Wickes ‘50% discount’ advert banned after it doubles prices the same day

Wickes, Ipswich. Photo: Archant.

Wickes, Ipswich. Photo: Archant. - Credit: Archant

DIY giants Wickes are in hot water after an investigation revealed it cancelled out a 50% discount offer on a new kitchen by doubling prices the same day.

Consumer watchdog Which? has slammed the firm for its "misleading tricks" when advertising the Heritage Bone showroom kitchen.

On its website in August and September, Wickes advertised the kitchen at starting price £2,086, including a multi-buy discount of 50% off for customer who bought five or more units and 50% installation.

Which? objected that Wickes, which has stores across Suffolk including Ipswich, Stowmarket and Martlesham, had raised the list price of its kitchen before or around the time of the sale - meaning the sale price was the same as it had been before the increase.

It also complained the multi-buy offer could have made put pressure on customers to buy as they feared it would soon end, even though the price had been running for a long time.

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The Advertising Standards Authority (ASA) upheld six complaints, including those from Which? that the promotion misled customers.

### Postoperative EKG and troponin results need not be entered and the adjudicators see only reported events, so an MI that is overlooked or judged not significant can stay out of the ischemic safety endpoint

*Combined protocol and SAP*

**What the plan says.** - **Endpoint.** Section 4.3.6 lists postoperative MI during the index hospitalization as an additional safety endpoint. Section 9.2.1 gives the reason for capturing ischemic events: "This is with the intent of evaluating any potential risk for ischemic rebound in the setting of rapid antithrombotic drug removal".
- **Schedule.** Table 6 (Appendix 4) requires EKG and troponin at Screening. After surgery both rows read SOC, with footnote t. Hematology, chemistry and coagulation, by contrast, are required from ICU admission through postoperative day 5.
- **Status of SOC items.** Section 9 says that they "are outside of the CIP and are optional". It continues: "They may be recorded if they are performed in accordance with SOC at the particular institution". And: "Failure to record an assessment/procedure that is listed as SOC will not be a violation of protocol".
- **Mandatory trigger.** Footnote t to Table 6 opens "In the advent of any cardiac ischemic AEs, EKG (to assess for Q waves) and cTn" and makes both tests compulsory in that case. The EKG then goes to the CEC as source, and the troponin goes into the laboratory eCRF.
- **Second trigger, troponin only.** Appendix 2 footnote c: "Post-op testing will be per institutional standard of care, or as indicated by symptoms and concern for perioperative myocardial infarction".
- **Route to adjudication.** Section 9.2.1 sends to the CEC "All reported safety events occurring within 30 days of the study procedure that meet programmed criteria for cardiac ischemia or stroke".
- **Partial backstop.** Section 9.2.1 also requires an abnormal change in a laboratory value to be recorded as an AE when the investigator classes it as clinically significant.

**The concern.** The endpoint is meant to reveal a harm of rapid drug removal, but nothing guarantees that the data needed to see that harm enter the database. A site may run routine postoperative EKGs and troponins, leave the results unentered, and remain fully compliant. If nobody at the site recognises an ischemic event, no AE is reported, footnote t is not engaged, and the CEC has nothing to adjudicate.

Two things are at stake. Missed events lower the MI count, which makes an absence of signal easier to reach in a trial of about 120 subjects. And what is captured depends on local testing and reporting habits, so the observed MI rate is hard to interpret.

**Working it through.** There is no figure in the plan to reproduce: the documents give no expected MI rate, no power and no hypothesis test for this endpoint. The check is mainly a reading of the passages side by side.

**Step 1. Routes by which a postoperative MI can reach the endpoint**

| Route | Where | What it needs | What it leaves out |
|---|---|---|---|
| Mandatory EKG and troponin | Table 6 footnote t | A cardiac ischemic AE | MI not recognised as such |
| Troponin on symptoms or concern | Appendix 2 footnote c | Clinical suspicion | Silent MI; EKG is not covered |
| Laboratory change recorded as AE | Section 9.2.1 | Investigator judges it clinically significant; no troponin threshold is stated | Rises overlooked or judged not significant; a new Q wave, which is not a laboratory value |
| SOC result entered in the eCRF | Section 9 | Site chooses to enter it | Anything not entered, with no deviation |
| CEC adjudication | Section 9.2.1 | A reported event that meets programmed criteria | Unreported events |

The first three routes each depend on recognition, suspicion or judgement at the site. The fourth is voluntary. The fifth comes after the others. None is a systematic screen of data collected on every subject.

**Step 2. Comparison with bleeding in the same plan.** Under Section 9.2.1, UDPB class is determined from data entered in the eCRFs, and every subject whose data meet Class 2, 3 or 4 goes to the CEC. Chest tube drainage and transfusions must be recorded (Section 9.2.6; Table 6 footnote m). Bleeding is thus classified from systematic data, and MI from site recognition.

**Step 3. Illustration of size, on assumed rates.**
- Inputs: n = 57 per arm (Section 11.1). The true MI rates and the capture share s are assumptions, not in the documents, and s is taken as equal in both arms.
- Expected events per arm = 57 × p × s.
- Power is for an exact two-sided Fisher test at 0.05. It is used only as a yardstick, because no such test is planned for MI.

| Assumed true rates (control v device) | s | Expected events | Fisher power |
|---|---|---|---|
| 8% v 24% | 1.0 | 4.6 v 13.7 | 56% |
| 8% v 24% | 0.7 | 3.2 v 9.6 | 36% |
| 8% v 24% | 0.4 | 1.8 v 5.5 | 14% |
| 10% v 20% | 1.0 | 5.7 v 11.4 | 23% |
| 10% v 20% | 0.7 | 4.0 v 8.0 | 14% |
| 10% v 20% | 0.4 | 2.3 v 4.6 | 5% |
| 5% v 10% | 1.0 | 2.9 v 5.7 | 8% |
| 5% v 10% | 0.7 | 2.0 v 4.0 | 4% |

Trading Standards rules state retailers must have previously sold a significant number of units at a certain price to be able to legitimately reference the original price.

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Wickes argued that the 50% discount was a multi-buy offer, comparing the cost of buying five units with that of buying fewer than five, and was not intended as a discount against a previous selling price.

However, data from Wickes showed it had made very few sales of four or fewer units, either before or after the multi-buy offer was introduced.

Wickes said multi-buy offers were a common and legitimate sales mechanism and were well understood by consumers, and added that its offer in relation to kitchen units was in line with market practice.

The ASA noted that Wickes had significantly increased the price of individual units on the day of the promotion, in one example raising the cost of a unit from £159 to £318, "effectively cancelling out any saving".

Similar price increases occurred on every unit across each range.

The ASA banned the advertisement and told Wickes not to alter list prices in a way that gave the misleading impression that a genuine saving could be made when that was not the case.

It also told the retailer not to base price claims on the cost of an individual unit where the ad was clearly promoting full kitchens.

Natalie Hitchins, Which? head of home products and services, said: "Our investigation exposed how a number of major kitchen and bathroom retailers were using potentially misleading tricks to make a sale.

"Today's ruling indicates that this offer from Wickes should never have been run in the first place.

"If it, and other retailers, continue to play fast and loose with the rules, we urge Trading Standards and the ASA to intervene and send a clear message that these practices have to stop."

Wickes declined to comment.

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